It's kind of tough when you go to breakdown the matchups and you realize your best player is pretty much going to be functioning in a damage control capacity in a playoff series, but that's where we stand at small forward. Oh, and he's also going to be taking on the toughest cover in the league with a bum wheel. Andre Iguodala vs. LeBron James, how will it play out?
When Iguodala is at the top of his game, he's probably one of the most effective defenders on LeBron. He's got the quickness, length, strength and skills to counter most of what LeBron does on the offensive end. Of course, what are the odds he'll be at the top of his game after not playing for eight days? We're just going to have to cross our fingers.
Much like with Wade, the key to limiting LeBron's damage is to get him to settle for jumpers. There's another wrinkle to throw in here with LeBron, though. If you can get him into a one-on-one contest where he's isolating play after play, you're probably taking away the strongest part of his game, his passing. Maybe Iguodala can poke at his ego a little bit by limiting him and get LeBron into the mindset that he needs to prove he's the best in the game. The guy is the best in the game, and he can beat you so many different ways, but I'd prefer him isolating and taking contested 20-footers to using his dribble to get into the lane and get to the line. If you get him isolating on Iguodala, it's also easier to stick with the shooters on the perimeter. I'll also consider a pick-and-pop to Ilgauskus that winds up with a 20-foot look a win no matter what Z does with the shot.
At times, I expect this matchup to move around on the floor. LBJ will spend some time at the four, and Iguodala should move right along with him. We'll talk more about odd lineups when we get to the coaches, but I fully expect Iguodala to shadow LeBron all over the floor, and probably match him minute-for-minute, if he's physically able. Also don't be surprised if Iguodala is given help from time to time. I think against Miami, you have to dictate who's going to beat you, especially when either Wade or LeBron gets insanely hot. Get the ball out of their hands, rotate like crazy and hopefully the ball doesn't wind up in a shooter's hands for an open three.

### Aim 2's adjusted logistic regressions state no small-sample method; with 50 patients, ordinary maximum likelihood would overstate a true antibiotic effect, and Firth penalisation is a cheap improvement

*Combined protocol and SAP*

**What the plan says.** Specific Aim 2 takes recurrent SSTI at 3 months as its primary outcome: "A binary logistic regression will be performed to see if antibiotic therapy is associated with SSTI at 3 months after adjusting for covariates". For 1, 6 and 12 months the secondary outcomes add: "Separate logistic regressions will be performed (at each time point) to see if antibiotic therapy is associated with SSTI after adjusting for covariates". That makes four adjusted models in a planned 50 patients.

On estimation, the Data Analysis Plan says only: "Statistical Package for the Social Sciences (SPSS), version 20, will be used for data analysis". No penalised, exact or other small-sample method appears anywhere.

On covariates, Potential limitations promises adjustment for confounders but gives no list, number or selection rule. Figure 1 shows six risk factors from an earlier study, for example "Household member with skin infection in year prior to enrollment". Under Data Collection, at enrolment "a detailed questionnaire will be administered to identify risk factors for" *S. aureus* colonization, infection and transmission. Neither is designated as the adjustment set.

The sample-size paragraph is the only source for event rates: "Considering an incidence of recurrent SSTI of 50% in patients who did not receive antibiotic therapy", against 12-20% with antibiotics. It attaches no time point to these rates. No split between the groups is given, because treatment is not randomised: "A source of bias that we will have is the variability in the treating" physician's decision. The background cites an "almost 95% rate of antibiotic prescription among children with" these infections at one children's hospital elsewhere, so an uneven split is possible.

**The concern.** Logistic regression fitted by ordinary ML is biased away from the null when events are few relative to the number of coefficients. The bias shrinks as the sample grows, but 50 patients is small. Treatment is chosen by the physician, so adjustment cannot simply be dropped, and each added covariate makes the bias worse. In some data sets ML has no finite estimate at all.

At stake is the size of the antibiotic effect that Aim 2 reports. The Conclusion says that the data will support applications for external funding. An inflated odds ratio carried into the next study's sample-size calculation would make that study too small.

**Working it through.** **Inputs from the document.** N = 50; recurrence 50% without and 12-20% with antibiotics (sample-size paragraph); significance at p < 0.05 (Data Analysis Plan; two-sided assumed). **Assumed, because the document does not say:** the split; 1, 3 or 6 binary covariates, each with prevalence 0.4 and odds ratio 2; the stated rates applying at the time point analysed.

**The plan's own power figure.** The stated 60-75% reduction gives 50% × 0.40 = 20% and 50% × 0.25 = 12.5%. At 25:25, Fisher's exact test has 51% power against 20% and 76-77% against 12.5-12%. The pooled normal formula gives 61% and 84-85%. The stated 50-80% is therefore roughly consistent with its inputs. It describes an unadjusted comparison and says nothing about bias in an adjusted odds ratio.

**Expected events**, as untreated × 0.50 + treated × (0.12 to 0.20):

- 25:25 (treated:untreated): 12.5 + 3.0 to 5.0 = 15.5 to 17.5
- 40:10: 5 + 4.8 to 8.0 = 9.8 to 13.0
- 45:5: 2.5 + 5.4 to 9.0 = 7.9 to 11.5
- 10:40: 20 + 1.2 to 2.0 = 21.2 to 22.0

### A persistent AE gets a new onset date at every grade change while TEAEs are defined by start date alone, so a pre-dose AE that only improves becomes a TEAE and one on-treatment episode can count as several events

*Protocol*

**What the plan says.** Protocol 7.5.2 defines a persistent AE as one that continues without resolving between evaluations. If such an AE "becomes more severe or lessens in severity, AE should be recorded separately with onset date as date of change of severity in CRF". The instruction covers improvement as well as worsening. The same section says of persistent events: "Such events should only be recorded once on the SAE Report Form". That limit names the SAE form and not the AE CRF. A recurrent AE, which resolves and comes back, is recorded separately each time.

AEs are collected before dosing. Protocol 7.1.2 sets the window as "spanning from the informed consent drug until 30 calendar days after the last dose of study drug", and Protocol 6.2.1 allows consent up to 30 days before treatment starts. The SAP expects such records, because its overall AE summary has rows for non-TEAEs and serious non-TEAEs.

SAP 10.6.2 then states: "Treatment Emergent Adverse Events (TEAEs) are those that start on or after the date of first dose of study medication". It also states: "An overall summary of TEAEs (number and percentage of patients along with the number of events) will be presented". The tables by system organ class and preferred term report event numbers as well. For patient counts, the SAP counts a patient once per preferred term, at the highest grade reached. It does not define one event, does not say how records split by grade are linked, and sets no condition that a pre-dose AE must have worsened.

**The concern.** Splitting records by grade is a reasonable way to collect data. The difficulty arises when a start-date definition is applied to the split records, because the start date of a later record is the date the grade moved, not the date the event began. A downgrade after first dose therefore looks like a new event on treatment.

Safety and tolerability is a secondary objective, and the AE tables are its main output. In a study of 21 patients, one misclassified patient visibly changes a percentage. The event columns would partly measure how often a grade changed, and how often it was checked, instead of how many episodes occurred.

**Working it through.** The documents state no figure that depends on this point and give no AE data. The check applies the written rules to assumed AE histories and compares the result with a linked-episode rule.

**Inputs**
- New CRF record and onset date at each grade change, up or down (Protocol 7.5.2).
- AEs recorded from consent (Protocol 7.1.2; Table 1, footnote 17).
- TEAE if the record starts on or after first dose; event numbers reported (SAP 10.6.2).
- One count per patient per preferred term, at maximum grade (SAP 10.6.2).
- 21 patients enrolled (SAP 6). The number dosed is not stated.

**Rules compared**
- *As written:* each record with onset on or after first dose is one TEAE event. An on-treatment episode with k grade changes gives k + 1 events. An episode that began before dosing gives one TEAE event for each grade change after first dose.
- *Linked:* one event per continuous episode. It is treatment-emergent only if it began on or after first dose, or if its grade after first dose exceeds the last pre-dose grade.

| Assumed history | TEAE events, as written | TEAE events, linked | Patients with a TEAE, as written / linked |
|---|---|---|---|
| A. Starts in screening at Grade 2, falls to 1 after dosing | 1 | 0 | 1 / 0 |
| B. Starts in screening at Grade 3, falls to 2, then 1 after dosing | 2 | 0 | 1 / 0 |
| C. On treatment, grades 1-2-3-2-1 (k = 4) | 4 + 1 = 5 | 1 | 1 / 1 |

On the offensive end, it's important that Iguodala isn't passive. He doesn't need to take a ton of shots, but he does need to be a big part of the attack. The more time he spends at point-forward, the more time LeBron has to be engaged on the perimeter defensively. This wears LBJ out, it keeps him further away from the hoop when shots go up making it harder for him to help out on the defensive boards, and it keeps him out of the lane for weak-side help defense.
An offensive key for Iguodala, and all the perimeter players, is going to be recognizing that Wade and LeBron are the best of the elite athletes in the league. Passes need extra room and extra zip on them to get around the perimeter. Lazy passes are going to turn into two points going the other way and both guys will block your shot if you go up weak for a layup. If you get the ball on the break, you sprint to the hoop and throw it down with two hands. Don't let LeBron chase you down from behind and block a weak layup. If you get Wade near the hoop, get into his body before you elevate, if you're a foot or two away from him, he's going to elevate in a split second and block the shot. Respect their athleticism when you're passing, attack their athleticism when you're finishing.
Miami has a couple of specialists behind LBJ, and they'll see time at various positions both with and without LeBron on the floor. Mike Miller is pretty much just a shooter, but he's reluctant to shoot and he thinks he's much more than that. Chase him off the line, make him a driver and keep an eye on him on the glass as well. He's capable of grabbing double-digit rebounds for this team. James Jones is a shooter and literally nothing else. He only shoots threes. Period. End of story. And he shoots them very well.
It's tough to say who's going to get the backup minutes at the three for the Sixers. My guess would be Evan Turner, simply because Nocioni has no prayer of defending anyone, but Turner's also going to see time at the two. I think we could see some of Thad at the three on defense, mainly because I think that's a matchup Collins will go to when LBJ is playing the four for them. This could be a problem because it would probably put Thad on a shooter and he tends to lose his man on the perimeter.
What needs to happen:
A 35-17 loss at this position certainly isn't out of the question, but I think we're looking at closer to 30-20. If they can keep in that range, they've got a shot.
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